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Persons in Chinese Mythology - Hou Yi 后羿

Yi 羿, also called Hou Yi 后羿 "Lord Yi" or Yi Yi 夷羿, was a mythical person of ancient China. He is known for his famous rescue of the world that was threatened to be burnt by the rise of ten suns. He shot down nine of the suns and so secured the survival of mankind and the earth. This is said to have happened during the reign of the mythical emperor Emperor Yao 堯. The nine suns, when falling down from the sky, tansformed into nine islands in the sea. As a formidable archer, Yi also killed all harmful animals to help mankind with the help of bow and arrow that were presented to him by Emperor Jun 帝俊. Yet it is also told that the ten suns were children of Emperor Jun, but there is no word of punishment for Hou Yi for having killed Emperor Jun's sons. The book Huainanzi 淮南子 describes the fierce animals that threatened humans in all parts of the empire. In the southern swamps, there was an animal with a large mouth called Zaochi 鑿齒. In the north, nine gigantic children (jiuying 九嬰) spat water to extinguish the direly needed hearth fires. In the east, a terrible windstorm blew down the huts of the people. There was also a large snake in Lake Dongting 洞庭湖, and an animal called Xieyu 猰{犭+俞} devouring the people in the Central Plain, and another animal called Fengxi 封狶 ate its cattle. All these monstrous creatures were killed by Yi. Yi was not a "minister" of Emperor Yao but an autonomous deity that was in the course of time downgraded to a superhuman hero. The fight with the Zaochi beast at Shouhua 壽華 is also narrated in the book Shanhaijing 山海經. The elegy Tianwen 天問 in the collection Chuci 楚辭 "Poetry of the South" mentions Yi's shooting down the nine suns. A third story of Lord Yi, mentioned in the Tianwen and Gao You's 高誘 commentary to the Huainanzi, goes that he shot out the left eye of the Lord of the Yellow River 河伯 as a punishment for the turbulent waters that had killed a lot of people.
Because Yi was a god that had come down to earth for the sake of mankind, he had to ascend to Heaven again, which was only possible with the help of the drug of immortality that Hou Yi begged from the Queen Mother of the West 西王母, as told in the book Huainanzi. Yet Chang E 嫦娥, his wive, stole the drug, consumed it and ascended to the moon herself. According to a story told in the book Mengzi 孟子, Hou Yi's nephew Feng Meng 逢蒙 is said to have killed his uncle in his greed for power. Hou Yi died in Taopou 桃棓 and was in old times presented offerings as a deity averting natural disasters.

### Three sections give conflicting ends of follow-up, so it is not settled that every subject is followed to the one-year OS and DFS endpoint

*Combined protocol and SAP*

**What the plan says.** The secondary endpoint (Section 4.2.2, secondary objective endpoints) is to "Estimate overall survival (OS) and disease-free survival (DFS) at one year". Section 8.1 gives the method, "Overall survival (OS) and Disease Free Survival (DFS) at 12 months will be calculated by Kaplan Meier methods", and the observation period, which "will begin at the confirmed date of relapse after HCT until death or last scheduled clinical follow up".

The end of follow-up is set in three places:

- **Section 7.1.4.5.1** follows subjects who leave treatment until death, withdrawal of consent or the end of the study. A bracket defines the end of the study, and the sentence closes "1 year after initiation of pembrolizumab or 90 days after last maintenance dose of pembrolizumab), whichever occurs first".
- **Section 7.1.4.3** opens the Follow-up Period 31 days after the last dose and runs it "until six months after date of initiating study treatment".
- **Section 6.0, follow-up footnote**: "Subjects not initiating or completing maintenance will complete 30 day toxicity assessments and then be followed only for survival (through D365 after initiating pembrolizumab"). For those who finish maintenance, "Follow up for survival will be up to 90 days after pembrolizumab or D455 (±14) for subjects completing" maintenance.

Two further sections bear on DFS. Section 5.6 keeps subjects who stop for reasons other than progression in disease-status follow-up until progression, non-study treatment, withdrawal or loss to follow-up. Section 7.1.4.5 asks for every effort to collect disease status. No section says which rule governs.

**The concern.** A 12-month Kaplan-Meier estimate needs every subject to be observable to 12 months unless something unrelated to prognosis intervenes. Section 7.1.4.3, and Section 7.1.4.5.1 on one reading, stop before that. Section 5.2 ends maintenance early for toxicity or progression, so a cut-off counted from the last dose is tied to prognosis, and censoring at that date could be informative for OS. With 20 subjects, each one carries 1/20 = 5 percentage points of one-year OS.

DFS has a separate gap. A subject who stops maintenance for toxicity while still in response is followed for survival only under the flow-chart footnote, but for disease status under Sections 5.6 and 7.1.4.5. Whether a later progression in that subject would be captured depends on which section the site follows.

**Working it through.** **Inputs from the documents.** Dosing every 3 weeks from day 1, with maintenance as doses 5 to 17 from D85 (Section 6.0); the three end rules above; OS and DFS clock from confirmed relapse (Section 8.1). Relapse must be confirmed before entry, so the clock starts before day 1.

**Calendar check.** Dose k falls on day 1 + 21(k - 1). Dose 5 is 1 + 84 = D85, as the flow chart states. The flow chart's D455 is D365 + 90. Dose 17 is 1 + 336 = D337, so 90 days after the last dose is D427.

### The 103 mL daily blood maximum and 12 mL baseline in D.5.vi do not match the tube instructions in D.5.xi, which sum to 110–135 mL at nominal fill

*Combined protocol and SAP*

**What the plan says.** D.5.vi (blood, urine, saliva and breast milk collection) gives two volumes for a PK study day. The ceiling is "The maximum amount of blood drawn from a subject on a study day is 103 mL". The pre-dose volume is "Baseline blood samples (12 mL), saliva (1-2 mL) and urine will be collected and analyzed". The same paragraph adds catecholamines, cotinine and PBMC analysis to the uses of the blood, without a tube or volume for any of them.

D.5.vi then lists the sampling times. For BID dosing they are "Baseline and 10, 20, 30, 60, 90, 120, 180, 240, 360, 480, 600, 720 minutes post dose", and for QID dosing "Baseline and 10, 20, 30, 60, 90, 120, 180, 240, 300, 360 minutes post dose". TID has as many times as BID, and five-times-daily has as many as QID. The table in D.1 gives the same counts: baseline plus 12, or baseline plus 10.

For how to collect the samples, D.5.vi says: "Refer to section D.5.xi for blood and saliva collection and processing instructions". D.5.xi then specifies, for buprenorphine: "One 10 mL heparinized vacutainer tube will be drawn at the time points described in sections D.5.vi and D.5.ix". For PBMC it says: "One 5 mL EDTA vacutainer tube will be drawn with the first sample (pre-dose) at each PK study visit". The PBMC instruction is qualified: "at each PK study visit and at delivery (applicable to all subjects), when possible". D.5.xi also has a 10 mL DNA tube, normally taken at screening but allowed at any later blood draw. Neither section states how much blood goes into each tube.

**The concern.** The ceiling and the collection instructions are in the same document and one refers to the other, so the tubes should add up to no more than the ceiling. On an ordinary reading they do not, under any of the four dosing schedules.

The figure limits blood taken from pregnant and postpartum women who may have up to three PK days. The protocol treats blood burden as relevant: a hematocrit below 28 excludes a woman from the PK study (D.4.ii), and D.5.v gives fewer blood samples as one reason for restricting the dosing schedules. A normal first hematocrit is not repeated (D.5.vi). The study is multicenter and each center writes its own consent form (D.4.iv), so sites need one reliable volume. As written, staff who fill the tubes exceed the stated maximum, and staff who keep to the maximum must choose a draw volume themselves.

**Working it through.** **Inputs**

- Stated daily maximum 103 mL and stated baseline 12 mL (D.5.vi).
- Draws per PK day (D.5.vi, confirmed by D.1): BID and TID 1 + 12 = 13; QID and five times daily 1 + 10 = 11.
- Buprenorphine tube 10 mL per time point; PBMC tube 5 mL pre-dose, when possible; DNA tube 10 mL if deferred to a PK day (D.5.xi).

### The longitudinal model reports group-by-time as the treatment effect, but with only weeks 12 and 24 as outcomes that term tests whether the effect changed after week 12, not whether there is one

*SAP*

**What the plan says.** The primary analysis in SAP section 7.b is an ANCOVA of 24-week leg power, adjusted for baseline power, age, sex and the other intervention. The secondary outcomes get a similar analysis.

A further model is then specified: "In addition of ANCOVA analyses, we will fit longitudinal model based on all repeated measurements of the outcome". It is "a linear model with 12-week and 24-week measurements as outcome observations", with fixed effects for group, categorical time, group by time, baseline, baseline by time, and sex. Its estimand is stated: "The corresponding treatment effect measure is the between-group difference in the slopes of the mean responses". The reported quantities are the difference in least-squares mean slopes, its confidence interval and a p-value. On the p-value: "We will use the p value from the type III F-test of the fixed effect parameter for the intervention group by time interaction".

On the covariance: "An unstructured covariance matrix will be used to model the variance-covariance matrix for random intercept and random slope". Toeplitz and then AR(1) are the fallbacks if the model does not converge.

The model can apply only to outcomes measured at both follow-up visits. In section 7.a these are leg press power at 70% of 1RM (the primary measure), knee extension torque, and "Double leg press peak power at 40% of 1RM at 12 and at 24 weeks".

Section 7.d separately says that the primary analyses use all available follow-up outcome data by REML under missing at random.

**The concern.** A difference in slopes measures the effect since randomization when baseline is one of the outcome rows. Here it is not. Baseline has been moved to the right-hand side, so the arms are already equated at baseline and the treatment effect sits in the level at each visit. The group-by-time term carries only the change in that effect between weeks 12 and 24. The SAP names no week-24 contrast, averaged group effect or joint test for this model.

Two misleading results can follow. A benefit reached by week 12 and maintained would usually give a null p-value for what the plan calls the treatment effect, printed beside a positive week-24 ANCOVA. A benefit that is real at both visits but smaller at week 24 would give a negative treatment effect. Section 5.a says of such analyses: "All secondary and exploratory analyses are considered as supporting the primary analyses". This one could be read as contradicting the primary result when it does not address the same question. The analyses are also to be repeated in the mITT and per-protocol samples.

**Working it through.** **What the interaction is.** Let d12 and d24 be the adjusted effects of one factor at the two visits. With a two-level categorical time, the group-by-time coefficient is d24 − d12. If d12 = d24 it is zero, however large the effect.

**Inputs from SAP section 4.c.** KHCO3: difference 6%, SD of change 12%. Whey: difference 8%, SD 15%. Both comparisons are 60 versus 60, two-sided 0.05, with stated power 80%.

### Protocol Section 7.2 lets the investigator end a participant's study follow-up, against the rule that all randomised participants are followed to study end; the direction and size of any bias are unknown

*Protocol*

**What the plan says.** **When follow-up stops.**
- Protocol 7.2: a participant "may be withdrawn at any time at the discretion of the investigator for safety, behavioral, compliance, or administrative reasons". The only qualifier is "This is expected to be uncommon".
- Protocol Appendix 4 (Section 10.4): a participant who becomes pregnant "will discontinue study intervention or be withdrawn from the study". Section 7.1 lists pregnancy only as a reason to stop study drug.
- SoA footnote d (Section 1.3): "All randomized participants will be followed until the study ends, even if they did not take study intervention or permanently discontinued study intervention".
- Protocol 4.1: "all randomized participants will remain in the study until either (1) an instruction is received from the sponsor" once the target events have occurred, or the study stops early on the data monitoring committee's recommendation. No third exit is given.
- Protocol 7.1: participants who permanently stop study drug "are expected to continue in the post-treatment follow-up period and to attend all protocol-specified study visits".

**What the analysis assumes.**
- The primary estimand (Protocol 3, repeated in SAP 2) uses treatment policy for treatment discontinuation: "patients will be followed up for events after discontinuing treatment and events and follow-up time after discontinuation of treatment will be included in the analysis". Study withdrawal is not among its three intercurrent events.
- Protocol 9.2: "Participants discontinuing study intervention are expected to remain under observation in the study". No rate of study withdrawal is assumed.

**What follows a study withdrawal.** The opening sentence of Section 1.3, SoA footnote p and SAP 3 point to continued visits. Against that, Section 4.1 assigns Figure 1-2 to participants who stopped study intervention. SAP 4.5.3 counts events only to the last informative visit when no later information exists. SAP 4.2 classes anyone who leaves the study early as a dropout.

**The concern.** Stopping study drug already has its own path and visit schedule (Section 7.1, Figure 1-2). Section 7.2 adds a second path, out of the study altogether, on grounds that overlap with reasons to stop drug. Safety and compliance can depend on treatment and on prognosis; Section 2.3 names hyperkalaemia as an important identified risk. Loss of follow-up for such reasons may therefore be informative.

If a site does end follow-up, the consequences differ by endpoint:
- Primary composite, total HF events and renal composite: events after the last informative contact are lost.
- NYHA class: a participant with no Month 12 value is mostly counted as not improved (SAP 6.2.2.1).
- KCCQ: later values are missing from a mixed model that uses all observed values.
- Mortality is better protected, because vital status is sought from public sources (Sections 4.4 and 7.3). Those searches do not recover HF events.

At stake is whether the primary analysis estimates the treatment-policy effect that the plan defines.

There is also another story that Yi was the head of the Qiong people 有窮氏 during the Xia period 夏 (17th-15th cent. BCE). For his efforts in shooting down the suns he had been enfeoffed as Lord of Yuju 于鉏 (modern Puyang 濮陽, Henan) and was allowed to become regent for King Tai Kang 太康. He moved his residence from Ju to Qiongshi 窮石 (modern Mengxian 孟縣 or Gongxian 鞏縣, Henan) so that he was closer to the capital Zhenxun 斟{尋+阝} (modern Gongxian, Henan). He deposed King Tai Kang and enthroned Zhong Kang 仲康, later Xiang 相. As a regent he neglected his duties and engaged in hunting pleasures rather than in a benevolent style of government. Lord Yi entrusted regency to Han Zhuo 寒浞, by whom he was soon killed.
It is said that a three-legged crow (sanzu niao 三足鳥) lived on the sun, as mentioned in the books Lunheng and Huainanzi. The latter calls it qunniao 踆鳥. When archer Yi shot down the superfluous nine suns, all crows died. The book Dongmingji 洞冥記 says that the crows flew down to earth where they consumed a herb that rendered them immortality. The Queen Mother of the West 西王母 used three-legged crows as messengers.


Sources:
Li Jianping 李劍平 (ed. 1998). Zhongguo shenhua renwu cidian 中國神話人物辭典, p. 496. Xi'an: Shaanxi renmin chubanshe.
Xiong Tieji 熊鐵基, Yang Youli 楊有禮 (ed. 1994). Zhongguo diwang zaixiang cidian 中國帝王宰相辭典, p. 11. Wuhan: Hubei jiaoyu chubanshe.
Yuan Ke 袁珂 (ed. 1985). Zhongguo shenhua chuanshuo cidian 中國神話傳說詞典, pp. 21, 303-304. Shanghai: Shanghai cishu chubanshe.
Zhongguo baike da cidian bainweihui 中國百科大辭典編委會 (ed. 1999). Zhongguo baike da cidian 中國百科大辭典, p. 551. Beijing: Huaxia chubanshe.

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January 23, 2012 © · Ulrich Theobald · Mail